CARSON CITY – Three of the Republicans seeking the right to challenge state Democratic Senate Majority Leader Steven Horsford for Nevada’s new 4th Congressional District seat sought to establish their conservative credentials in a televised debate today.
Barbara Cegavske, in the middle of her final four-year term in the state Senate, Danny Tarkanian, who has run for elective office on several occasions including a campaign for the U.S. Senate in 2010, and Dan Schwartz, a businessman and attorney fresh to the political arena, are seeking a victory in the June 12 primary to advance to the November general election.
In a televised debate on the Face To Face television program, the candidates took the opportunity to sell themselves voters.
The debate was fairly subdued, without any real fireworks among the three candidates.
The sharpest attack came when Schwartz’s television ad was aired, which criticized Tarkanian for running repeatedly for a “taxpayer funded” job. Schwartz called himself a job creating businessman and a constitutional conservative in the spot.
“The question is, he’s run three times and Nevadans have said they’ve considered it, they just haven’t pulled the lever,” Schwartz said in commenting on his ad.
Cegavske said she would examine the federal budget line-by-line to find savings in an effort to achieve her campaign goal of cutting $1 trillion in federal spending in her first year in office. The U.S. Department of Education would be the place to start with the Commerce Department second, she said.
“You can go through all the agencies, and if you start looking through each one, you bring that money back to the states, give block granting, and you can cut administration,” she said.
Tarkanian offered some specifics on what he would do if elected, pointing to flaws in the Endangered Species Act and potential protections for the Sage Grouse that are stifling job growth in Nevada.
“Everywhere I go in rural Nevada, everywhere I go in the Mesquite area, they complain that if you are on BLM (Bureau of Land Management) land and you want to get a mine started, if you want to do anything on BLM land, it takes seven to 10 years to get it processed through the federal government,” he said.
The same process takes three to five years at the state level, Tarkanian said.
“Why does it take almost twice as long in the federal government when Nevada needs jobs. We should make it easier for people to get permitted,” he said.
Tarkanian also said his proposal for tax fairness means eliminating tax loopholes and tax breaks and lowering the income tax rate for average Americans.
The three candidates agreed with Gov. Brian Sandoval that Internet purchases should be subjected to the state sales tax. Sandoval recently reached an agreement with Amazon to collect the tax on Nevada purchases. Their positions conflict, however, with U.S. Sen. Dean Heller and Rep. Joe Heck, both R-Nev., who oppose the so-called Main Street Protection Act.
The three candidates agreed for the need to repeal the federal health care law, but they also argued that worthwhile elements, such as providing coverage to those with pre-existing conditions, should be continued independently.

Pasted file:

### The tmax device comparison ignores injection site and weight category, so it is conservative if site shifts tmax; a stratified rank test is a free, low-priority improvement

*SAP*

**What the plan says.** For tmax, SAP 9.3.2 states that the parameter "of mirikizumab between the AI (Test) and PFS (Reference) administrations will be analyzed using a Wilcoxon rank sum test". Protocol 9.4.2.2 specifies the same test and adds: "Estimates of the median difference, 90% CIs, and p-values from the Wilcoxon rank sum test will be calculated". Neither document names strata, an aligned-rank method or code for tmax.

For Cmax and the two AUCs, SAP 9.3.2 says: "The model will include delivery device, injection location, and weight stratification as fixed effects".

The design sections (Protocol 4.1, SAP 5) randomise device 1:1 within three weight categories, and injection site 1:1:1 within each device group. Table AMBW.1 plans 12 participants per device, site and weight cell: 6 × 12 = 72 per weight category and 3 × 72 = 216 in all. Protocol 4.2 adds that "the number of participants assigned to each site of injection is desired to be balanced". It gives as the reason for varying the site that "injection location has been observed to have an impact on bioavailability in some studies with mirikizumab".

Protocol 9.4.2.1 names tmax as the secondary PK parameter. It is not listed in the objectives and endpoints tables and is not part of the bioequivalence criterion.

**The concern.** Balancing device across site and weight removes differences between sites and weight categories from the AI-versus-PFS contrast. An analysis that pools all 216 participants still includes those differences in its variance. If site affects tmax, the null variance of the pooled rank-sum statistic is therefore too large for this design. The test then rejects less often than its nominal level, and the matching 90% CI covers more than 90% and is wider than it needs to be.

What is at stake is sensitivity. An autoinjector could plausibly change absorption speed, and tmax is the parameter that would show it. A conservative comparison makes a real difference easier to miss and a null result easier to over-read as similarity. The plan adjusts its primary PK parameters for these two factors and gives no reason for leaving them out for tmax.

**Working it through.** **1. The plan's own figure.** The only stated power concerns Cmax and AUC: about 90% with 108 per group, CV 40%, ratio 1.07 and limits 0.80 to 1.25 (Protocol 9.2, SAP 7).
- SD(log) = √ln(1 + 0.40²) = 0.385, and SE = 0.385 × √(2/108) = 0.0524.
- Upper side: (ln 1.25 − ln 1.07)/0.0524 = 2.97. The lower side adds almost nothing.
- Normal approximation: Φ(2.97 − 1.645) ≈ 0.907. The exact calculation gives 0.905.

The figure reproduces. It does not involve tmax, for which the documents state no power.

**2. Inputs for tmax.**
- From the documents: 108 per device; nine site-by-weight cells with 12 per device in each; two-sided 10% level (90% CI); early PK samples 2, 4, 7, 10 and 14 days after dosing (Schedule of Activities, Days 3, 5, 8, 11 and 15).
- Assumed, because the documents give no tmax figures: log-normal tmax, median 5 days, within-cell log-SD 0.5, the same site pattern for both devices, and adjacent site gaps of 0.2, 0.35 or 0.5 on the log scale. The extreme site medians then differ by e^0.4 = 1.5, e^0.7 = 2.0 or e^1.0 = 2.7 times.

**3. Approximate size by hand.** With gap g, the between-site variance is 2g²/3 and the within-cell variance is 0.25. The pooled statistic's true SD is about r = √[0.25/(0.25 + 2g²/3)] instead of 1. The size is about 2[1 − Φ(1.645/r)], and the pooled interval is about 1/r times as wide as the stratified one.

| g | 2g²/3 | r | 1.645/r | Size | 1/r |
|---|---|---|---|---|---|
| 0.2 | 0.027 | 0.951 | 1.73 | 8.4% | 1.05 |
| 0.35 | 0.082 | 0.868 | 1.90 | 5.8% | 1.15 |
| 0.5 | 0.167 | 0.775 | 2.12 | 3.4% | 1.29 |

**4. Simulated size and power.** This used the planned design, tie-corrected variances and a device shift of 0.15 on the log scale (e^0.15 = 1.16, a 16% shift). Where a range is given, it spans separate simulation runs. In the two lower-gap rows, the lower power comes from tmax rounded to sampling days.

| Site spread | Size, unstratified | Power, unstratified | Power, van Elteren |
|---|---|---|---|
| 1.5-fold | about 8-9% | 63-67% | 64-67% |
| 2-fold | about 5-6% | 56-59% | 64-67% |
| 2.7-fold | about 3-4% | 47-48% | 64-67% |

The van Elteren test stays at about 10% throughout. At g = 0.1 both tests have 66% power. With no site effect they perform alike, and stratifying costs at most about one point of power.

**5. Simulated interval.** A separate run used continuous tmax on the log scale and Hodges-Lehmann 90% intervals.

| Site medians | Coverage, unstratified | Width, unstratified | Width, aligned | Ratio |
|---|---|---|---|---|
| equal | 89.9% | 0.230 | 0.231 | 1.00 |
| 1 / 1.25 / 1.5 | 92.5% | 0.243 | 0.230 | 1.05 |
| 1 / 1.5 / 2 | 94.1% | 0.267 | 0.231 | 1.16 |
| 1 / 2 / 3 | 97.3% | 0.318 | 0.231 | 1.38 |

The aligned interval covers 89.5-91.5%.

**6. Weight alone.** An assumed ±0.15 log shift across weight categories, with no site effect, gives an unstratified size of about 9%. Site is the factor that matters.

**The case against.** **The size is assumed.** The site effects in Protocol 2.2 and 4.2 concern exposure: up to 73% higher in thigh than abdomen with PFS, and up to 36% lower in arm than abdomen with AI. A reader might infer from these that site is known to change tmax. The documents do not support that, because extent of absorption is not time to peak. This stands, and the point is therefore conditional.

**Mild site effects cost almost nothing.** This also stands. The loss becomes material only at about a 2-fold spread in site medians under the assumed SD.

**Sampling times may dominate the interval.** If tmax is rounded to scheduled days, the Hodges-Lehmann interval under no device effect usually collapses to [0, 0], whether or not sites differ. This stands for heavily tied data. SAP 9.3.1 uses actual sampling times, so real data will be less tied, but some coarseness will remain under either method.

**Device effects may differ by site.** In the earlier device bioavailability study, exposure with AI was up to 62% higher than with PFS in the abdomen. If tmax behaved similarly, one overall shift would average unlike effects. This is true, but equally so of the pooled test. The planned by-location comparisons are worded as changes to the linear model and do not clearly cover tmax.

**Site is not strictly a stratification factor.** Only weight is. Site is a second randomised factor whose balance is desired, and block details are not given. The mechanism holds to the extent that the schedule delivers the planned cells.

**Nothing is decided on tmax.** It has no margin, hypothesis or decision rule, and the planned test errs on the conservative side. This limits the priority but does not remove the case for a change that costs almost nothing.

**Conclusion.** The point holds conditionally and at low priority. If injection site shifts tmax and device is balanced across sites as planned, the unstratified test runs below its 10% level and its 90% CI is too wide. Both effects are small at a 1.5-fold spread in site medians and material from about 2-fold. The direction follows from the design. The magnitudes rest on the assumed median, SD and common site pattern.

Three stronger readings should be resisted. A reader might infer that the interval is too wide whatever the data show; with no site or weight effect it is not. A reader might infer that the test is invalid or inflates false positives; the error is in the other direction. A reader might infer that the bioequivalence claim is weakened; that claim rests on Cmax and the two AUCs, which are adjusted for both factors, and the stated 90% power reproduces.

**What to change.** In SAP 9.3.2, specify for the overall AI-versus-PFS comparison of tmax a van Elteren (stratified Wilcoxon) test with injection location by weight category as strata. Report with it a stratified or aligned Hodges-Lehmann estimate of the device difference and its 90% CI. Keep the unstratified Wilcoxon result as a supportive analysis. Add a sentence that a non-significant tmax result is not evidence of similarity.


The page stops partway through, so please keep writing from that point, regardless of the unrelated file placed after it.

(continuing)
Tarkanian said his biggest concern with the law is the cost to the state’s Medicaid program, which cannot be afforded. The health care system can be strengthened by allowing health insurance to be purchased across state lines and by providing for the portability of health insurance plans, he said.
Cegavske said the law has to be repealed in its entirety as the first step.
“And anything that is salvageable or people think is good then you can bring those issues back,” she said. “We don’t have the money to pay for Obamacare.”
Schwartz said repeal is necessary although there are some elements worth preserving such as letting children stay on their parents insurance through age 26.
Then the real problems have to be addressed such as how hospitals are paid, he said.
“Another real problem is that we as Americans all feel entitled to health care,” Schwartz said. “And we just can’t continue with a system that just says you can get whatever you want.”
Tarkanian is leading in the fundraising race for the primary, while long-time state lawmaker Cegavske has been endorsed by Nevada’s two GOP Congressional representatives: Mark Amodei and Joe Heck. Cegavske served with both men in the state Senate.
The Republican candidate faces a challenge in the district, however, newly created as a result of the 2010 census. The district, which includes parts of urban Clark County and much of central rural Nevada, has a Democratic voter edge.
Through April, there were 111,978 active Democrats registered in the district, compared to 89,182 Republicans, for a 44 percent to 35.1 percent for Republicans. There are also 39,273 nonpartisan voters.
Sen. Barbara Cegavske says federal spending can be slashed using block grants:
Cegavske says Nevada cannot afford the federal health care law:
Candidate Dan Schwartz says Danny Tarkanian has failed to win the support of Nevada voters in past campaigns:
Schwartz says federal health care costs must be curtailed:
Candidate Danny Tarkanian says federal permitting rules need to be streamlined:
Tarkanian says the federal health care law will bankrupt the state: